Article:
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For the Preservation of the Deposit of the Faith
For the Kingdom of God to come!
Exclusive Representation of the Nativity Scene.
In the vicinity of Rome, there was a young man who lived a dissolute and scandalous life, and because of this he became an object of both horror and terror. His excesses, his continual violence, aroused in him determined enemies, who resolved to take his life. The unfortunate man, in the midst of his disorders, had preserved a great compassion for the souls in purgatory, for whom he had masses said from time to time, or gave alms; he even prayed for them with all the fervor of which he was capable, in this sad state of conscience. This unique devotion was to miraculously save his soul and body.
One evening he went to Tivoli, mounted on a good horse, thinking he was escaping the pitfalls he knew were set against him, but it turned out that he was walking right in front of them. Indeed, not ignoring that he had to pass by there, they had placed themselves in ambush armed with bow guns, behind a small wood, and awaited his arrival to kill him. He was rapidly approaching this place, when he saw above his head the limbs of a criminal tied to the branches of an oak tree for the example of the criminals. Moved with pity, he stopped to recite a few prayers, as was his custom, for this poor abandoned soul. But here, as he was praying, an inconceivable marvel struck his eyes, in the last rays of the day: these emaciated, withered, separated limbs joined together, fell to the ground, came to life, and approached the rider in a living form. He remained in his place, nailed by terror. The ghost took the horse’s bridle and said to the young man, “Get off and let me ride for a moment; your salvation is at stake! You will wait for me here; I shall not be long.” Such was his terror, that, without uttering a word, he dismounted and left his horse in the hands of the resurrected corpse, who mounted it and threw it forward.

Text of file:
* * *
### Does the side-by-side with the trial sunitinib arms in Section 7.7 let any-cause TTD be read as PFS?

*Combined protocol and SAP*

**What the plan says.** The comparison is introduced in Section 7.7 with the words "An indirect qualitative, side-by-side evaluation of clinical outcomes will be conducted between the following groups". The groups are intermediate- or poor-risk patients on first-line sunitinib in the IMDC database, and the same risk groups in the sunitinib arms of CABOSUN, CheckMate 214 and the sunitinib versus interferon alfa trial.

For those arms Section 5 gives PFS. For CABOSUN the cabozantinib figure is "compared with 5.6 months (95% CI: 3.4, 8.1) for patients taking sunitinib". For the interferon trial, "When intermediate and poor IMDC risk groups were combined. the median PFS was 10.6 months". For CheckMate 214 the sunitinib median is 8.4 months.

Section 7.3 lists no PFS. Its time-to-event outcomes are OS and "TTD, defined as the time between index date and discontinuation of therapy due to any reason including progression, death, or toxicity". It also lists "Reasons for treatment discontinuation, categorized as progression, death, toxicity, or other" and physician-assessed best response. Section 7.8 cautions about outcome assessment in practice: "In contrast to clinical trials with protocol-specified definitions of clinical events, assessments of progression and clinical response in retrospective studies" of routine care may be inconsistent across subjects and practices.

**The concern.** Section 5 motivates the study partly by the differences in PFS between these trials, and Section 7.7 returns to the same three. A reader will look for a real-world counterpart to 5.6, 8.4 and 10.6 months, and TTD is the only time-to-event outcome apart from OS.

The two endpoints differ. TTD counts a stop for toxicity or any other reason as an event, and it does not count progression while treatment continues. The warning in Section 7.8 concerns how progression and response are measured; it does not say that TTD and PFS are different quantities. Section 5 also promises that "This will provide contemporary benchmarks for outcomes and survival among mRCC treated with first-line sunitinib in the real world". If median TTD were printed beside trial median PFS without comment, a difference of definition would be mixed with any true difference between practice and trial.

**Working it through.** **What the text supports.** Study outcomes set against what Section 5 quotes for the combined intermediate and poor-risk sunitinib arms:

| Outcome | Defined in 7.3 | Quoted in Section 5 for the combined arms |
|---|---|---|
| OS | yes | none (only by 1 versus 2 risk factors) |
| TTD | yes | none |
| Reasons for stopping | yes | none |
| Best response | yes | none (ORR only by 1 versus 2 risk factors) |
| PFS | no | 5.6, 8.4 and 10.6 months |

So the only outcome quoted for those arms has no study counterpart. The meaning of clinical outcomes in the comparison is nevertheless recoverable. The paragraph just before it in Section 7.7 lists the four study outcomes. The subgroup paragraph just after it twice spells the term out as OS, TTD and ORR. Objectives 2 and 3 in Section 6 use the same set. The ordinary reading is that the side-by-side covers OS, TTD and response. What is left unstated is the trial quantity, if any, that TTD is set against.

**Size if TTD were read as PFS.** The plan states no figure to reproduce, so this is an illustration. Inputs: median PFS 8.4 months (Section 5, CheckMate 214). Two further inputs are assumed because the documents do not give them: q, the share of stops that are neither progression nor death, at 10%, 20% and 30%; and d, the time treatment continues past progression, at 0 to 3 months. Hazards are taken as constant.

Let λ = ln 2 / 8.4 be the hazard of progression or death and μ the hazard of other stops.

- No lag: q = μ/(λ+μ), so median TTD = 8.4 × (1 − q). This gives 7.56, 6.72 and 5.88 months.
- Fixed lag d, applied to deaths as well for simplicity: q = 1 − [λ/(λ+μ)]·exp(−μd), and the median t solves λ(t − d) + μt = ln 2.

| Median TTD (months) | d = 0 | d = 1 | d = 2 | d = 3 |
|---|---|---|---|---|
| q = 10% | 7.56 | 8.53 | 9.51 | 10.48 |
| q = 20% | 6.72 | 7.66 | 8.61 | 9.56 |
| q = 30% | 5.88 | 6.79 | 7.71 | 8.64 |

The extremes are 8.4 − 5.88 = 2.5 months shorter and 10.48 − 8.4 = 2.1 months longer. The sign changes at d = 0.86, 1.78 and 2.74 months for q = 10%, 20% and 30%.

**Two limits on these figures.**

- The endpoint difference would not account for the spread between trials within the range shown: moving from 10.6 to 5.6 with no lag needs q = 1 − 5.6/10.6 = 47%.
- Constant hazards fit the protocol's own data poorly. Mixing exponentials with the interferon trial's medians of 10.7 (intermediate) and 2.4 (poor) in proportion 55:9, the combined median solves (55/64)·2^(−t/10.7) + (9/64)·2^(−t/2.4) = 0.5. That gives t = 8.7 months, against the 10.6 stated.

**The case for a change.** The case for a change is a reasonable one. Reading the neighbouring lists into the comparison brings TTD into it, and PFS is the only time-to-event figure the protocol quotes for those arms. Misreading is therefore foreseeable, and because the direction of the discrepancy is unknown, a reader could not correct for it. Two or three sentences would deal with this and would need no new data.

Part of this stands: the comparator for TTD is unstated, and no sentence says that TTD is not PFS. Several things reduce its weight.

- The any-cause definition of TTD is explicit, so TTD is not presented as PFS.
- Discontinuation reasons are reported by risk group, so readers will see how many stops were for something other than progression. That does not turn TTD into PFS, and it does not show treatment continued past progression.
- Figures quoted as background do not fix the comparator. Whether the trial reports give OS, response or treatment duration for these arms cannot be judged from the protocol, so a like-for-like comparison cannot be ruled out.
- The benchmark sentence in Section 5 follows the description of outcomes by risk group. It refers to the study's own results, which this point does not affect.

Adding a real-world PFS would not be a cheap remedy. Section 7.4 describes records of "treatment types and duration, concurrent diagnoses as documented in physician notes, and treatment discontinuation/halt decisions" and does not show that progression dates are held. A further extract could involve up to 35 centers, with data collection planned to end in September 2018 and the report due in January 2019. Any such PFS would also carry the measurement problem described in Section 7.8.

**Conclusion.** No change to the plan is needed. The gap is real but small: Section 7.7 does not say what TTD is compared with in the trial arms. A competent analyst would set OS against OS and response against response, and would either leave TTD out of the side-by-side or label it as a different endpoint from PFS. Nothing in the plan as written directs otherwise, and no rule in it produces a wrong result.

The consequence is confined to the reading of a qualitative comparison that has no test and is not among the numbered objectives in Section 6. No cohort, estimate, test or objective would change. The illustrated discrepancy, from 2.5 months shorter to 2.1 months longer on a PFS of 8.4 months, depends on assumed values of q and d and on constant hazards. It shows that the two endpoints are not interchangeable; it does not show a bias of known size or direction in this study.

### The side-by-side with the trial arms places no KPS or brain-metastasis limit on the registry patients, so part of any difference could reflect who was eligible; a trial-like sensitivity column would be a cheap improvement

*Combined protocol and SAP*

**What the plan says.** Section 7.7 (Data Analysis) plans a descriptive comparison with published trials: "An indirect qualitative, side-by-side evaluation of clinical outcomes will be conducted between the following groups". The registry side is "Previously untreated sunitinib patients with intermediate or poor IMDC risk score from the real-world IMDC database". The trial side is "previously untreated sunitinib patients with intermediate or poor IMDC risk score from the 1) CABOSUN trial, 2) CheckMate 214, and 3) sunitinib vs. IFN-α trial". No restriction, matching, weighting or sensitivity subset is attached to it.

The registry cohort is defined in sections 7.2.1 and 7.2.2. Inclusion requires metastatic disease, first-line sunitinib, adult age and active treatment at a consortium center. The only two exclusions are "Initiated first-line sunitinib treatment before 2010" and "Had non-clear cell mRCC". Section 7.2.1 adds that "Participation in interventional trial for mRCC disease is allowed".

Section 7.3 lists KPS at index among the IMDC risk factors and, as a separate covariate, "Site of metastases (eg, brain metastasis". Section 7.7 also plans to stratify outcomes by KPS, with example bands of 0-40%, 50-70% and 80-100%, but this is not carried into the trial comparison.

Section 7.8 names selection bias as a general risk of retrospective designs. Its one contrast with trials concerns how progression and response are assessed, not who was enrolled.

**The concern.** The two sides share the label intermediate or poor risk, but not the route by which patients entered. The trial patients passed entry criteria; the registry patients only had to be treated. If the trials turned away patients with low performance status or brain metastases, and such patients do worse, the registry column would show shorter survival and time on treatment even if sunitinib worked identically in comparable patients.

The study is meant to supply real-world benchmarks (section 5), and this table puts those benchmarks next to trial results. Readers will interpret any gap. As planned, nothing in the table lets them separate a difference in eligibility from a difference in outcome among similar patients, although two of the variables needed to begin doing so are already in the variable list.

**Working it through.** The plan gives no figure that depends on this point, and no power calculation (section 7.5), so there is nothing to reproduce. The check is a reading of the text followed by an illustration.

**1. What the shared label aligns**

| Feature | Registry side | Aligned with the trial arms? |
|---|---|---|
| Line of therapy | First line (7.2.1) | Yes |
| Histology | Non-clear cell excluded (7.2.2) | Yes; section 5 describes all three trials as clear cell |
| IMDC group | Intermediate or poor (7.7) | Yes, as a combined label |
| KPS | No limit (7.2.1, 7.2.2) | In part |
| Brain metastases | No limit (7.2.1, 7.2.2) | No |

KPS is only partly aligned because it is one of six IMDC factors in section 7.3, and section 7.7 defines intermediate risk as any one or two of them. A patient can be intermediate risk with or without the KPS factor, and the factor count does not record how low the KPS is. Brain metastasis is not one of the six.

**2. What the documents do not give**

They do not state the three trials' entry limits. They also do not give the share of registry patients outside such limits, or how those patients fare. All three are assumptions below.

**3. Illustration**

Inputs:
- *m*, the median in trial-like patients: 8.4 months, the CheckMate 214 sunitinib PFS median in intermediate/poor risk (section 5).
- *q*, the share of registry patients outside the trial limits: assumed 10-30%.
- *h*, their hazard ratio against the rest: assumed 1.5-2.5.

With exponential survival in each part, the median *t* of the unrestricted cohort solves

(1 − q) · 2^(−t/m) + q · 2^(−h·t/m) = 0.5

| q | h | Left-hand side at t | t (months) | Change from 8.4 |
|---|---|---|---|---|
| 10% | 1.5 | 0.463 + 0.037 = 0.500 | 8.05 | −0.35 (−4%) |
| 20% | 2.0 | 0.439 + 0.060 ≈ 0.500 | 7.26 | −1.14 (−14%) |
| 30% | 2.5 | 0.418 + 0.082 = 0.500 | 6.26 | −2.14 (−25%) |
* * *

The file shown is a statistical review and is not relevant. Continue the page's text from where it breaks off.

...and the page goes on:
At the noise they heard, the enemies got ready, raised their bow guns, discharged them, and, seeing the rider fall, fled as quickly as possible, before the blow attracted people and made them discover. They were sure they had finally killed their man. They were wrong. The latter, trembling and beside himself, had not moved when he saw the specter coming back, who stopped and said to him: “You have just heard this discharge of bow guns; it was destined for you: you would have died infallibly: dead as regards the present life, dead as regards the soul. The suffering souls in Purgatory, for whom you have a compassionate devotion, have obtained from God that I come to your aid in this extreme peril. Acknowledge this immense blessing, by continuing to pray for them, but even more so by changing your life and behaving henceforth as befits a Christian.”
This speech finished, the corpse resumed its place, as if an invisible hand were tying it to the branches. As for the young man, there is no need to dwell on the conversion that had taken place in him. A few days later, he decided to bid farewell to the world to do penance in an austere order, where he lived in great perfection.
How true is this word of divine Scripture: The man of mercy ensures the happiness of his soul!